Jon is painting...
Gislason is a calm and friendly man with a glint of humour in his
eye. The red hair says something about his temper, which of course
he has but seldom reveals in the company of others.
It is most apparent in nis paintings, nowever, and
nas been so ever since he graduated from Det Jydske Kunstakademi, 24
years ago, where he'd been taught to paint "without blue or
red". Having abandoned all the accepted rules and laws of
painting, and flouting all sense of tradition in his use of colour,
he went on to produce one amazing painting after the other. He
forced the world, so to speak, into accepting his palette. A
constant stream of paintings, ranging from miniatures to huge works
that fill a wall. Pure colours, and yet always with a variety and
imagination that seems inexhaustible.
He paints in close contact with his his own reality.
Thus the violent gush of joy, sorrow, rage, humour, eroticism and
much else. He's not inclined to interpret his works. In painting
them he has already spoken. Without words-for if he could use them,
he wouldn't need to paint.
Nonetheless, he knows what's going on. Right now,
he's heading toward something new. A change perhaps in his own view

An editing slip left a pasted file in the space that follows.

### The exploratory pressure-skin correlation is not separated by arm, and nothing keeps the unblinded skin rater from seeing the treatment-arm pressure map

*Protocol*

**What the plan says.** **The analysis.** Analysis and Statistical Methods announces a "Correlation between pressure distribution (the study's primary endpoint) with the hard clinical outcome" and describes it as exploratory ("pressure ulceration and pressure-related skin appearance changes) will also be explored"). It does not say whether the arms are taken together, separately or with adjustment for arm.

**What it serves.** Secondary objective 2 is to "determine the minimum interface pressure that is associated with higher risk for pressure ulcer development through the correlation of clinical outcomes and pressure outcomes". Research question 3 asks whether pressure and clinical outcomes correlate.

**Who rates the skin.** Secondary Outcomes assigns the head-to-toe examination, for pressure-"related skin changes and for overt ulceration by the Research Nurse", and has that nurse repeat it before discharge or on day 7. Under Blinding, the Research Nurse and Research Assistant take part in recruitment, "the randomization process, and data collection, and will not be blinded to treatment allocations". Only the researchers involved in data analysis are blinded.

of painting. In all events, clear signals of change. This being to
some degree bound up with the intensely personal experience of his
mother's death. A tumult of grief, emptiness, relief and loss, which
in turn he transforms to a raging expression on canvas.
Beat it! Jon's painting...
An experiment; with "undercoat" paintings in yellow on
large canvasses, as a new way of getting started. Long-lettered
signs a la grecque, inexplicable in themselves yet crucial for the
structure of the painting. Paper things, in red, or red,and yellow,
and simple drawings of sepiacoloured brushstrokes in oil. Motifs
suggest themselves, and often double-headed. It couldn't be simpler,
remaining both close and intimate.
Where's he heading? Is he becoming non-figurative?
"No", he says "That I'll never be". He points to
a shape in a big, and very yellow painting, and sure enough: the
human being is always there.
"I have difficulty expressing my feelings when
I'm with others" he says. "When I'm alone, I've only got
the painting to shout at".
The echo lingers.
Skænderi. 2000. Acryl-Olie. 89x117 cm.